Monsieurs, E., Dessie, M., Verhoest, N. E., Poesen, J., Adgo, E., Deckers, J. & Nyssen, J. 2016. ‘Impact of draining hilly lands on runoff and on-site erosion: a case study from humid Ethiopia’. Earth Surface Processes and Landforms 41: 513-525. John Wiley & Sons, Ltd. URL: http://onlinelibrary.wiley.com/doi/10.1002/esp.3845/abstract I.F. 3.505.
Article dans une revue scientifique / Article dans un périodique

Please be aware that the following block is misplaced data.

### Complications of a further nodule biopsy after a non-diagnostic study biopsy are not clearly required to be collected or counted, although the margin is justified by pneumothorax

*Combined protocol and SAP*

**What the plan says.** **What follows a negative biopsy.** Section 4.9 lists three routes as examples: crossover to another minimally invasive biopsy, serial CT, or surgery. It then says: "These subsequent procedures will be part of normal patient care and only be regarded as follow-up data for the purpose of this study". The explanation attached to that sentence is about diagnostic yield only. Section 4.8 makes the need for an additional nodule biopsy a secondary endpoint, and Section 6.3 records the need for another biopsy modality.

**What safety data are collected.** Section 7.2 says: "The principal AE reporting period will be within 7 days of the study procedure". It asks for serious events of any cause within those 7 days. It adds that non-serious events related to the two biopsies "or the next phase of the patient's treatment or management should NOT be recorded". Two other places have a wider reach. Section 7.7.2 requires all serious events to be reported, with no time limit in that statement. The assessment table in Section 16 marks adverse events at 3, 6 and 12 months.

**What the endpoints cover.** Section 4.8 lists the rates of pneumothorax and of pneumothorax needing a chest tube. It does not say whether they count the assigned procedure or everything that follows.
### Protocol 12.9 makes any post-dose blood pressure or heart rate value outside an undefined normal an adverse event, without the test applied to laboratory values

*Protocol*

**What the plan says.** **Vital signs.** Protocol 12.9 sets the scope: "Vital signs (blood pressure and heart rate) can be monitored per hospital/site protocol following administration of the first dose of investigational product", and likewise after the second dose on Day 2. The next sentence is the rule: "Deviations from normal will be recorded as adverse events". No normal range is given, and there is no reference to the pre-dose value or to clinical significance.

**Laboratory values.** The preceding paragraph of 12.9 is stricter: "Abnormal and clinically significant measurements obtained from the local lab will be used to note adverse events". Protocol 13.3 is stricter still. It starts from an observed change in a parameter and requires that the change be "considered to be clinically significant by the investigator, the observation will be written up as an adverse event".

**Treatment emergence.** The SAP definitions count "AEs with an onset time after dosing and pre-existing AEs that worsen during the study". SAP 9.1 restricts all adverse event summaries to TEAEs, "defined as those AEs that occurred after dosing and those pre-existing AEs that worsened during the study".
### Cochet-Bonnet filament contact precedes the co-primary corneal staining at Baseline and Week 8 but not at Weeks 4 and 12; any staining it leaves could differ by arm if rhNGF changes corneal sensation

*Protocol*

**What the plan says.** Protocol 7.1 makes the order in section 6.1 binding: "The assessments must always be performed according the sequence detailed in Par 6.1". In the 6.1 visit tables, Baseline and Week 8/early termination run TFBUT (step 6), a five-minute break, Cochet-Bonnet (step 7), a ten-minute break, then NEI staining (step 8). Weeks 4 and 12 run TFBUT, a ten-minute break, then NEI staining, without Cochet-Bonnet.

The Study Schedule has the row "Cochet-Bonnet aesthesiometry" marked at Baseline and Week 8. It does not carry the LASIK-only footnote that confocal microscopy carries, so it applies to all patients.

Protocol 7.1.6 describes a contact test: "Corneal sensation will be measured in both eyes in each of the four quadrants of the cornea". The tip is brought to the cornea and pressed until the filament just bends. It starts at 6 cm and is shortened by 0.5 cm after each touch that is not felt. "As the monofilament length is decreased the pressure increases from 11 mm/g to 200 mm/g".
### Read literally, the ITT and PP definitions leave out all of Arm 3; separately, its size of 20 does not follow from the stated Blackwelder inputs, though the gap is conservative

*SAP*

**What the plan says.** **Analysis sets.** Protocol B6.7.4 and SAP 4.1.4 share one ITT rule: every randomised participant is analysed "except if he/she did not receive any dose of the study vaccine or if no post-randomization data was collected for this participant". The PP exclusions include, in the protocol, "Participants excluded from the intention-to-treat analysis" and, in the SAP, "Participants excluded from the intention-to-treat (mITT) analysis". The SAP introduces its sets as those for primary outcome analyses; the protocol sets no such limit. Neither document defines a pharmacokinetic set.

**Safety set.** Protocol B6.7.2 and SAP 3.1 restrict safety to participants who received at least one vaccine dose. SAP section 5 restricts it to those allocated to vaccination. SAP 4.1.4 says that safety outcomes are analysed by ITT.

The use of drainage ditches on farmland has an impact on erosion processes both on-site and off-site, though their environmental impacts are not unequivocal. Here we study the runoff response and related rill erosion after installing drainage ditches and assess the effects of stone bunds in north Ethiopia. Three different land management systems were studied in 10 cropland catchments around Wanzaye during the rainy season of 2013: (1) the exclusive use of drainage ditches (locally called feses), (2) the exclusive use of stone bunds, and (3) a mixture of both systems. Stone bunds are an effective soil and water conservation technique, making the land more resistant against on-site erosion, and allowing feses to be installed at a larger angle with the contour. The mean rill volumes for the 10 studied cropland catchments during the rainy season of 2013 was 3.73 ± 4.20 m3 ha−1 corresponding to a soil loss of 5.72 ± 6.30 ton ha−1. The establishment of feses causes larger rill volumes (R = 0.59, N = 10), although feses are perceived as the best way to avoid soil erosion when no stone bunds are present. The use of feses increases event-based runoff coefficients (RCs) on cropland from c. 5% to values up to 39%. Also, a combination of low stone bund density and high feses density results in a higher RC, whereas catchments with a high stone bund density and low feses density have a lower RC. Peak runoff discharges decrease when stone bund density increases, whereas feses density is positively related to the peak runoff discharge. A multiple linear relation in which both feses and stone bund densities are used as explanatory variable, performs best in explaining runoff hydrograph peakedness (R2 = 83%)